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Emily Escobedo overcame expectations and pandemic to evolve from UMBC student to world champion swimmer

“Emily Escobedo, world champion” has a nice ring to it — even if the subject of the title is still grappling with it.

“It’s definitely weird,” she said with a laugh. “It’s not normal.”

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The label is appropriate considering Escobedo’s turn Dec. 21 at the 15th FINA World Swimming Championships in Abu Dhabi, United Arab Emirates, where the 2017 UMBC graduate won the gold medal in the 200-meter breaststroke event in 2 minutes, 17.85 seconds — the second-fastest time recorded by an American this year, trailing only Lilly King’s time of 2:17.06 during the 2021 season of the International Swimming League.

Escobedo, who also earned a silver medal for swimming a leg of the 200-meter medley relay in a qualifying heat and celebrated her 26th birthday Dec. 17, said the accomplishments are still sinking in.

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“It feels good,” she said. “It doesn’t feel too different, but it was definitely exciting.”

Escobedo’s promise was on display early. She qualified for the U.S. Olympic trials in 2012 and finished 58th in the 200 breaststroke with a time of 2:36.07. At the 2016 trials, she placed 10th in the same event with a time of 2:27.03.

In four years at UMBC, Escobedo improved from 2:14 to 2:05 in the 200 breaststroke, 2:07 to 1:55 in the 200 individual medley, and 1:04 to 0:58 in the 100 breaststroke. She credited former coach Chad Cradock, who died in March, and Chris Gibeau, a former UMBC assistant who is now the coach at Hood College, with molding her as a swimmer.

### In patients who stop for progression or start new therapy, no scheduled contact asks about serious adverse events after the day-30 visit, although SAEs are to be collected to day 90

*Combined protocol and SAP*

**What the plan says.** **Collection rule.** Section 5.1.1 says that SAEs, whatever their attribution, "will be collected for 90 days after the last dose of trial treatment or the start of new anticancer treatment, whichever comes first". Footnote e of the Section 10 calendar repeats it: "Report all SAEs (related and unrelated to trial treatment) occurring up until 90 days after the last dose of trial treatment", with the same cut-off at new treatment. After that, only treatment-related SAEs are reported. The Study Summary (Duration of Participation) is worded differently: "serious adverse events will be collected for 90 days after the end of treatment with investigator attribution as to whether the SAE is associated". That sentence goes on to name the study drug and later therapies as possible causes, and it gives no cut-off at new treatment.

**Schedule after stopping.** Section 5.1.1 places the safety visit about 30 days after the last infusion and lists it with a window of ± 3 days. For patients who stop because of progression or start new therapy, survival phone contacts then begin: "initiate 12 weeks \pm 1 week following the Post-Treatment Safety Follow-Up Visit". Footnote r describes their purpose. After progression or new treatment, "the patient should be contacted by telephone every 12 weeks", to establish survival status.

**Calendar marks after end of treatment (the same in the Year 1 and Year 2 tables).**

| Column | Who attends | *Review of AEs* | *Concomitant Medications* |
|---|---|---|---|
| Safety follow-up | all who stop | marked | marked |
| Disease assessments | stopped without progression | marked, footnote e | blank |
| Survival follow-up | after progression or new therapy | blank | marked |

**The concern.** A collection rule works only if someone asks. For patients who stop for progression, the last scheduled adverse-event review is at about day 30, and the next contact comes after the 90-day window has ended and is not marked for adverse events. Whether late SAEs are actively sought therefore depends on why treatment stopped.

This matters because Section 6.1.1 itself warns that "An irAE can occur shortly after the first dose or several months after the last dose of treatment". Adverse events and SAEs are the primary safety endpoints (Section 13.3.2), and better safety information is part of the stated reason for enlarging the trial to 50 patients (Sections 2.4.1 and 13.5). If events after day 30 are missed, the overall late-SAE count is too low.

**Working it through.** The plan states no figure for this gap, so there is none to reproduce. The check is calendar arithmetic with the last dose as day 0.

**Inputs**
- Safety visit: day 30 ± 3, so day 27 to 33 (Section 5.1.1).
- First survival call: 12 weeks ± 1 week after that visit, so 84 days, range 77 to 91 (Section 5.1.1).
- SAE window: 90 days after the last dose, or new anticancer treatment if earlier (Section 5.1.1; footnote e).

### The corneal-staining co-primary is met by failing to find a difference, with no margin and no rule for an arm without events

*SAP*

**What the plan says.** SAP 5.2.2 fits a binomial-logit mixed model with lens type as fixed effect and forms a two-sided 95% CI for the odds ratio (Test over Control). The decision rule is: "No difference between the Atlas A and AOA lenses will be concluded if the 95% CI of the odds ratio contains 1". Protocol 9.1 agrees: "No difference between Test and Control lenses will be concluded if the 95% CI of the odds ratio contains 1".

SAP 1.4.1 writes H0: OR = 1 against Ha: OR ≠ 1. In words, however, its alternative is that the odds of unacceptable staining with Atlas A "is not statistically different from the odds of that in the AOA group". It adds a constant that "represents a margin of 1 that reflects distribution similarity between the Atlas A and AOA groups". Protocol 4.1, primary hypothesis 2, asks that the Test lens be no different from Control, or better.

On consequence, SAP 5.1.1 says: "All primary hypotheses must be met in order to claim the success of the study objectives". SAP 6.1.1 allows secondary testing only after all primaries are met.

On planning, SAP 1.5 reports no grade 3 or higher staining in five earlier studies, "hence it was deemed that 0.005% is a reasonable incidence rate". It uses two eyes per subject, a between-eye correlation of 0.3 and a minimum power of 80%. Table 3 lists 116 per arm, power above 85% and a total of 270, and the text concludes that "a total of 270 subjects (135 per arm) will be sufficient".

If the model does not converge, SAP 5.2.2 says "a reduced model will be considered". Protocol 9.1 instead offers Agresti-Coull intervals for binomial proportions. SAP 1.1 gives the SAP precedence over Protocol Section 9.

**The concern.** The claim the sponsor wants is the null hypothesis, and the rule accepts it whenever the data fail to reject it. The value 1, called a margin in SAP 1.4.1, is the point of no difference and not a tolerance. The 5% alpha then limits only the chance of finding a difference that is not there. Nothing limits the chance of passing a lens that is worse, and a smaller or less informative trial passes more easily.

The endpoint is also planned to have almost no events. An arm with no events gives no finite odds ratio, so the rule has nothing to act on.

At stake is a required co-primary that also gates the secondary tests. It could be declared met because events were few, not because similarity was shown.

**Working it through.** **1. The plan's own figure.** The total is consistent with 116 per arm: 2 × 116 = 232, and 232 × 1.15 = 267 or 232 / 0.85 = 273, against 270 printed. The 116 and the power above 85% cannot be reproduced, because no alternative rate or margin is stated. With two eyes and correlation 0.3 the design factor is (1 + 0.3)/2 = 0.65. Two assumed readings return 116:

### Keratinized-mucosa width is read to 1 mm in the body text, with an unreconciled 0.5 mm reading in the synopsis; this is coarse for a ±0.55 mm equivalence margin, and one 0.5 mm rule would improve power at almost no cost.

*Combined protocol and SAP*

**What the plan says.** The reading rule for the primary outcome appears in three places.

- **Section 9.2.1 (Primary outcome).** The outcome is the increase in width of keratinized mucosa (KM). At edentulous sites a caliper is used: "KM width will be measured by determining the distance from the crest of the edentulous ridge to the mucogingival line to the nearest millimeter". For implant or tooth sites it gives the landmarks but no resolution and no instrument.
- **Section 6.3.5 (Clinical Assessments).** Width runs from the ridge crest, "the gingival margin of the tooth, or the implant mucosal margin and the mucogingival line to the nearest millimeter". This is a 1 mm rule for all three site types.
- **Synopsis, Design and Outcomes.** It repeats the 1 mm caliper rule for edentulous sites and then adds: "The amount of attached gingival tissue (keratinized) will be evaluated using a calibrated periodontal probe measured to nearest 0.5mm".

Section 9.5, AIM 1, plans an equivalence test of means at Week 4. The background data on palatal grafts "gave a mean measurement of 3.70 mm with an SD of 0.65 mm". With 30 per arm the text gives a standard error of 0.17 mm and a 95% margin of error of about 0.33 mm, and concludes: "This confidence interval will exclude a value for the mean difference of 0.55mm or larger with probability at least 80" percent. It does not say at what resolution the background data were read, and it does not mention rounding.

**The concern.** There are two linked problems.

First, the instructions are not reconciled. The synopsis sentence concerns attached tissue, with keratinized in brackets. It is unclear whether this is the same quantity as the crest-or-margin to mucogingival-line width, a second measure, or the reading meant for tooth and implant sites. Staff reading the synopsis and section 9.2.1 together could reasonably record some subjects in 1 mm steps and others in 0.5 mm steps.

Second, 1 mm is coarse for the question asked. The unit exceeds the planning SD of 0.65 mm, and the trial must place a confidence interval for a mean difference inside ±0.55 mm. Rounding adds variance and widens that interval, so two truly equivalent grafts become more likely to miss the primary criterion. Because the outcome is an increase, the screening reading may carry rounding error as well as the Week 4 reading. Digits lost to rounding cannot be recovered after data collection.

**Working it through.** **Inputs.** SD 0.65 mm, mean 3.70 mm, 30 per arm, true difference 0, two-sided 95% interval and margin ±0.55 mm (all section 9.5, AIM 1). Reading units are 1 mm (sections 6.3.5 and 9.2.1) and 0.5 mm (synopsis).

“The mentors that you have, the coaches that you have, they do shape you to be the person that you are, the leader that you are, and the athlete that you are,” she said. “I’m really lucky that I had Chad and Chris to help me become the person I am. They’ve definitely helped me make it far in this sport, but more importantly, they helped me become the person that I am, which is a lot more important than athletics at the end of the day.”

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Brittany Coughlin, who participated in the breaststroke as a freshman in 2016-17 when Escobedo was a senior, said Escobedo was so talented that she frequently trained with the men’s team to get the competition she needed. Coughlin said she was “a role model for all of us.”

“She was always swimming so fast,” Coughlin said. “She never really seemed nervous. Maybe she was, but she was always very confident, and she just knew how to make everyone feel like they could accomplish things. And she was always so bubbly. She loved to joke around. I can’t even think of a time when she was upset at practice. There were plenty of times when I would cry at practice, but I can never think of a time when she was upset or anything. She was there to work and to give her best every day.”

When Emily Escobedo graduated from UMBC in 2017, she left with six school records, six America East gold medals, and an NCAA bronze medal. Now she is a world champion in the 200-meter breaststroke.
When Emily Escobedo graduated from UMBC in 2017, she left with six school records, six America East gold medals, and an NCAA bronze medal. Now she is a world champion in the 200-meter breaststroke. (Courtesy of UMBC)